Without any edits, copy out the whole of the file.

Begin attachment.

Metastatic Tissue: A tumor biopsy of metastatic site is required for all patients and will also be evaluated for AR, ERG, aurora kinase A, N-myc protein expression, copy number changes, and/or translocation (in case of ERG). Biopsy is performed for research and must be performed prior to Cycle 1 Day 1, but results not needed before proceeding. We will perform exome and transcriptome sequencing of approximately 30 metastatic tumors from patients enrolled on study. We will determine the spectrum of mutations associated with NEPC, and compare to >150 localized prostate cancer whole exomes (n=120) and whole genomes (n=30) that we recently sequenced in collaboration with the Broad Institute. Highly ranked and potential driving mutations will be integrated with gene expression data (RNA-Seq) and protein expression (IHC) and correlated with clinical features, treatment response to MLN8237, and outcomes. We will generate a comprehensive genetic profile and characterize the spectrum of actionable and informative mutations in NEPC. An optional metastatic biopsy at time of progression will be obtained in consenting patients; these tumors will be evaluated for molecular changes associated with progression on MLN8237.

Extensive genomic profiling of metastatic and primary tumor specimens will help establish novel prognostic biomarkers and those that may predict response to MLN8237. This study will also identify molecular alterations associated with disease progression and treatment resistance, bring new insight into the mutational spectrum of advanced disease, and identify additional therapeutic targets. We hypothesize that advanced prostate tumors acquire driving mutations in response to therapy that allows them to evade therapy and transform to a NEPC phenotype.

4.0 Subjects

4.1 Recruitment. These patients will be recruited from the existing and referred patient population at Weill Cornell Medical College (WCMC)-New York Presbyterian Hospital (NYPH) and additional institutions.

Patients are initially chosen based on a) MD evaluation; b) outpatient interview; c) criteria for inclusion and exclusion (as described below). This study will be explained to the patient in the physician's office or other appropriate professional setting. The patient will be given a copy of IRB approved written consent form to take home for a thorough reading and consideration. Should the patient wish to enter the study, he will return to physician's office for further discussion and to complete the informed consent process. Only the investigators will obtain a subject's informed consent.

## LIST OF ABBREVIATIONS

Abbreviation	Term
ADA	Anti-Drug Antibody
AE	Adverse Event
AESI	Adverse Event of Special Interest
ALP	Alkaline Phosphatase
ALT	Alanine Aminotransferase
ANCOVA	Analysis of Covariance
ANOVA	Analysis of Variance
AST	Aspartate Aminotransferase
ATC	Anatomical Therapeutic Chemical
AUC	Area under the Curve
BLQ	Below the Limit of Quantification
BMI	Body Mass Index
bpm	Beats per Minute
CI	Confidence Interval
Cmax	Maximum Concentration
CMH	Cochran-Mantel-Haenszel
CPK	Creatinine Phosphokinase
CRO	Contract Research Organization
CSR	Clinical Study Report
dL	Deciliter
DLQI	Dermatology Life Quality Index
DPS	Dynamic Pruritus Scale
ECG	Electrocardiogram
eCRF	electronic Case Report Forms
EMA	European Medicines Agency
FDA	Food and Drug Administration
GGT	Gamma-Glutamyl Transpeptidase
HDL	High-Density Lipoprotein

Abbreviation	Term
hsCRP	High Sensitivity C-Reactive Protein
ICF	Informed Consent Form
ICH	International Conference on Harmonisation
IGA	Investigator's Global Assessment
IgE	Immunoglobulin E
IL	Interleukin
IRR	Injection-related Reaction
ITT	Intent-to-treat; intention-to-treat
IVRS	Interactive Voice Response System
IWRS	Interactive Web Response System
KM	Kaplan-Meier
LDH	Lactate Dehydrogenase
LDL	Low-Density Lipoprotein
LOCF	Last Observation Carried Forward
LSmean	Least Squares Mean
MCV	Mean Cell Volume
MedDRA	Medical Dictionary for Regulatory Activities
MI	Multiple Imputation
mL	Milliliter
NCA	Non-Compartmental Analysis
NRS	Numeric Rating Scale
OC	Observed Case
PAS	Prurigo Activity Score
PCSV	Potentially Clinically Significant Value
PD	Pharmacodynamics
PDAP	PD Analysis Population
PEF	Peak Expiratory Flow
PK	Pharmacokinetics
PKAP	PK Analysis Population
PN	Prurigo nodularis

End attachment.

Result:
Metastatic Tissue: A tumor biopsy of metastatic site is required for all patients and will also be evaluated for AR, ERG, aurora kinase A, N-myc protein expression, copy number changes, and/or translocation (in case of ERG). Biopsy is performed for research and must be performed prior to Cycle 1 Day 1, but results not needed before proceeding. We will perform exome and transcriptome sequencing of approximately 30 metastatic tumors from patients enrolled on study. We will determine the spectrum of mutations associated with NEPC, and compare to >150 localized prostate cancer whole exomes (n=120) and whole genomes (n=30) that we recently sequenced in collaboration with the Broad Institute. Highly ranked and potential driving mutations will be integrated with gene expression data (RNA-Seq) and protein expression (IHC) and correlated with clinical features, treatment response to MLN8237, and outcomes. We will generate a comprehensive genetic profile and characterize the spectrum of actionable and informative mutations in NEPC. An optional metastatic biopsy at time of progression will be obtained in consenting patients; these tumors will be evaluated for molecular changes associated with progression on MLN8237.

Extensive genomic profiling of metastatic and primary tumor specimens will help establish novel prognostic biomarkers and those that may predict response to MLN8237. This study will also identify molecular alterations associated with disease progression and treatment resistance, bring new insight into the mutational spectrum of advanced disease, and identify additional therapeutic targets. We hypothesize that advanced prostate tumors acquire driving mutations in response to therapy that allows them to evade therapy and transform to a NEPC phenotype.

4.0 Subjects

4.1 Recruitment. These patients will be recruited from the existing and referred patient population at Weill Cornell Medical College (WCMC)-New York Presbyterian Hospital (NYPH) and additional institutions.

Patients are initially chosen based on a) MD evaluation; b) outpatient interview; c) criteria for inclusion and exclusion (as described below). This study will be explained to the patient in the physician's office or other appropriate professional setting. The patient will be given a copy of IRB approved written consent form to take home for a thorough reading and consideration. Should the patient wish to enter the study, he will return to physician's office for further discussion and to complete the informed consent process. Only the investigators will obtain a subject's informed consent.

## LIST OF ABBREVIATIONS

Abbreviation	Term
ADA	Anti-Drug Antibody
AE	Adverse Event
AESI	Adverse Event of Special Interest
ALP	Alkaline Phosphatase
ALT	Alanine Aminotransferase
ANCOVA	Analysis of Covariance
ANOVA	Analysis of Variance
AST	Aspartate Aminotransferase
ATC	Anatomical Therapeutic Chemical
AUC	Area under the Curve
BLQ	Below the Limit of Quantification
BMI	Body Mass Index
bpm	Beats per Minute
CI	Confidence Interval
Cmax	Maximum Concentration
CMH	Cochran-Mantel-Haenszel
CPK	Creatinine Phosphokinase
CRO	Contract Research Organization
CSR	Clinical Study Report
dL	Deciliter
DLQI	Dermatology Life Quality Index
DPS	Dynamic Pruritus Scale
ECG	Electrocardiogram
eCRF	electronic Case Report Forms
EMA	European Medicines Agency
FDA	Food and Drug Administration
GGT	Gamma-Glutamyl Transpeptidase
HDL	High-Density Lipoprotein

Abbreviation	Term
hsCRP	High Sensitivity C-Reactive Protein
ICF	Informed Consent Form
ICH	International Conference on Harmonisation
IGA	Investigator's Global Assessment
IgE	Immunoglobulin E
IL	Interleukin
IRR	Injection-related Reaction
ITT	Intent-to-treat; intention-to-treat
IVRS	Interactive Voice Response System
IWRS	Interactive Web Response System
KM	Kaplan-Meier
LDH	Lactate Dehydrogenase
LDL	Low-Density Lipoprotein
LOCF	Last Observation Carried Forward
LSmean	Least Squares Mean
MCV	Mean Cell Volume
MedDRA	Medical Dictionary for Regulatory Activities
MI	Multiple Imputation
mL	Milliliter
NCA	Non-Compartmental Analysis
NRS	Numeric Rating Scale
OC	Observed Case
PAS	Prurigo Activity Score
PCSV	Potentially Clinically Significant Value
PD	Pharmacodynamics
PDAP	PD Analysis Population
PEF	Peak Expiratory Flow
PK	Pharmacokinetics
PKAP	PK Analysis Population
PN	Prurigo nodularis